Compose Your Movie Trailer To Sharpen Your Screenplay

One of the skills screenwriters require in pitching your film revolves around setting up your trailer. In essence you need to extract the key scenes of your film to convey genre, characters, plot, pacing, tone and theme in 2 to 3 minutes. No easy task.

Many producers will ask screenwriters to describe their movie poster, key movie set pieces and their movie trailer. A movie poster is a snapshot of your film. First impressions to lure audiences. Set pieces are defining scenes in your movie which sells it.

Examples include the “I’m having what she’s having” scene in when “Harry Met Sally”. Of course we can’t forget the iconic scene in “American Pie” with… the pie. You know what I’m talking about. A film trailer may be considered a series of set pieces.

Script writers are becoming increasingly involved in cutting trailers as they become more intimate with the movie producing process. Whereas a movie poster can only convey title, character, genre and mood, there is little if any information on character and plot. A trailer covers these and needs to be set up in three acts, build up to a climax and have a resolution. Often it is accompanied by a deep, masculine voice over. In many respects it’s a mini movie of your main movie.

Trailers must also be recut to fit 60, 30 and even 15 second television commercial time slots. The latter is more of a sting and can really only show the set pieces and little else.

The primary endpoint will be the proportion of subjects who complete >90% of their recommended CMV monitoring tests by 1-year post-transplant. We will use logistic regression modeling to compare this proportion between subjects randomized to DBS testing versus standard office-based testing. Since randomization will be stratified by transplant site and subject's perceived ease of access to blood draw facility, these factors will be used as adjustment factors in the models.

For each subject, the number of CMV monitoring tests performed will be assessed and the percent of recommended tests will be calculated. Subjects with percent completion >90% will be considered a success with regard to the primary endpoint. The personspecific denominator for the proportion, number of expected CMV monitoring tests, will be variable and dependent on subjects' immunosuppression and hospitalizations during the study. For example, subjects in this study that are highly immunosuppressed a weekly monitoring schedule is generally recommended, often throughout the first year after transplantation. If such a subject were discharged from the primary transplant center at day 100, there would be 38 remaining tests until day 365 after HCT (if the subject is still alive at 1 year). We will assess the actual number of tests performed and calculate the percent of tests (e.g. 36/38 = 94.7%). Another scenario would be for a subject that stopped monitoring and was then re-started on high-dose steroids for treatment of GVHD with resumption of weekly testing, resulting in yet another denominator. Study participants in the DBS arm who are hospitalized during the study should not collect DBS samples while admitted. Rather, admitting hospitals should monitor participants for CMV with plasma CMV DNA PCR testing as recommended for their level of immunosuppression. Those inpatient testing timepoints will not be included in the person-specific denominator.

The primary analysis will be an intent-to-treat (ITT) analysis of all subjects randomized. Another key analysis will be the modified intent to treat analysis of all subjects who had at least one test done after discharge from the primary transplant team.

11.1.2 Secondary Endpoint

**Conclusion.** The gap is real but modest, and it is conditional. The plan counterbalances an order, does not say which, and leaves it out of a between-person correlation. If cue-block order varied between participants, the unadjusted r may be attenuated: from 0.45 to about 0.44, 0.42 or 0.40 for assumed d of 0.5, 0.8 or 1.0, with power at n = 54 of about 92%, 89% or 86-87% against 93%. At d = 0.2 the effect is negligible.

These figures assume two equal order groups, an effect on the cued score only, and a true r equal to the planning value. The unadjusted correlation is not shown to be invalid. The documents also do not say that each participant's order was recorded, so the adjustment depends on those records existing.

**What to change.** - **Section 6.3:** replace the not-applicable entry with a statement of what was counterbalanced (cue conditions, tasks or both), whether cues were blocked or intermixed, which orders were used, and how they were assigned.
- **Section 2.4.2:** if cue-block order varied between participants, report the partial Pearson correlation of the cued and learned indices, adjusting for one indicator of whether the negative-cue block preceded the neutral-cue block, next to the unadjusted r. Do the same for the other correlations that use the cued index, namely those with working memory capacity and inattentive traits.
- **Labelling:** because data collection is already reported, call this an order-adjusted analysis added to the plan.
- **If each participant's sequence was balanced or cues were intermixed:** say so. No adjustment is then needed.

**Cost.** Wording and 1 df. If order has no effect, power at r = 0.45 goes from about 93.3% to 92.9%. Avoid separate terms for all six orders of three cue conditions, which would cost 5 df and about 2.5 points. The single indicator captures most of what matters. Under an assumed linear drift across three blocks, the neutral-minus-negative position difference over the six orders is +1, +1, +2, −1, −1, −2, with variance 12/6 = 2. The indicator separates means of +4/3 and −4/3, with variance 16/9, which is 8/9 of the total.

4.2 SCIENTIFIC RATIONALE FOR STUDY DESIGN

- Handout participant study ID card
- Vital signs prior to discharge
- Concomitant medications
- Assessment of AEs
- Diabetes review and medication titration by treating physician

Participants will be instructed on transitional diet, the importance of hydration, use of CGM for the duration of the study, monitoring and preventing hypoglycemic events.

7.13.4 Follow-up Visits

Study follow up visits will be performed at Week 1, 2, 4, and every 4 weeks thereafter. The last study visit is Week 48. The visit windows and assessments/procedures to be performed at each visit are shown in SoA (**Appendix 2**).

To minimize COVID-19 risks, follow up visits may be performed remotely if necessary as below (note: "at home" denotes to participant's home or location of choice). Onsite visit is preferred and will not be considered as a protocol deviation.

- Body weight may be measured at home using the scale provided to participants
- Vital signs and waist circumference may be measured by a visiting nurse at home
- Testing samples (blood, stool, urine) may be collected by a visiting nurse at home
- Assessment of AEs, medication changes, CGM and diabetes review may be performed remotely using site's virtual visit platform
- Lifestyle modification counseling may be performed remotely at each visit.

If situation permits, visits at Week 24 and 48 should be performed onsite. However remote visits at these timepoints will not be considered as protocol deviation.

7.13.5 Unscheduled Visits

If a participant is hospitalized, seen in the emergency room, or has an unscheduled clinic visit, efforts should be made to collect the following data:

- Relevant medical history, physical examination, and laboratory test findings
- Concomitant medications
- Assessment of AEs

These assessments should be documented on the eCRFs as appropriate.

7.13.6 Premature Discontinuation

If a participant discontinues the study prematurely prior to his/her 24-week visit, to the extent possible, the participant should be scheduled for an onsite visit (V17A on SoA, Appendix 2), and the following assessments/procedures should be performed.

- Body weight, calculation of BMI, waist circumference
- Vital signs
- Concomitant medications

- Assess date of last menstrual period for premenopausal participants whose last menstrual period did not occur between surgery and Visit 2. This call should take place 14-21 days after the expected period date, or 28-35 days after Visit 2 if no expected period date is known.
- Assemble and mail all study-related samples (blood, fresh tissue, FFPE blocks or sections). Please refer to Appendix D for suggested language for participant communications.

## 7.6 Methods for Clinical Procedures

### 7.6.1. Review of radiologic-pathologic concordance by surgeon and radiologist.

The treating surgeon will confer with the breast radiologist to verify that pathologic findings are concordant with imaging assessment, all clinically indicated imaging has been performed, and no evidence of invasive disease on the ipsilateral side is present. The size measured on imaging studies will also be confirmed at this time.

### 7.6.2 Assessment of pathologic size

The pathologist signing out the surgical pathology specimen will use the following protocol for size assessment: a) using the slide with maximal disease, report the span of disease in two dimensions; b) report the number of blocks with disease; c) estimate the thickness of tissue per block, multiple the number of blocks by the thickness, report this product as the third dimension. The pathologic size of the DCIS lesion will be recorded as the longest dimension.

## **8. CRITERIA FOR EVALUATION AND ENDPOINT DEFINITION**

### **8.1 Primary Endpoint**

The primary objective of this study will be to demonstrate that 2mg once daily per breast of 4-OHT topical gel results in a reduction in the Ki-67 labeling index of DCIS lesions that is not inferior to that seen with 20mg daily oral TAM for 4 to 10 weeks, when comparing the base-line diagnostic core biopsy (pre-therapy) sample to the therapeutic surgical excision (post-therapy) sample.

Since movie trailers are primary marketing tools for your film, they must be targeted to specific audiences. A classic example was Peter Jackson’s visual effect laden pastiche “The Lovely Bones”. Initially, the trailer was targeted towards the cheese and chardonnay set. Poor box office forced a trailer recut aimed at girls aged 15-24 resulting in a rebound in ticket sales.

Film trailers must serve two functions; to attract their core audience to your movie, as well as attracting new ones. Therefore multiple versions of your movie trailer exist. In “Twilight” the inbuilt audience was teenage girls and the trailer heavily featured a shirtless Robert Pattinson, while the male oriented version. one featured Kristen Stewart.

So think about your movie trailer during your script development. At the very least, it will help you hone your story.

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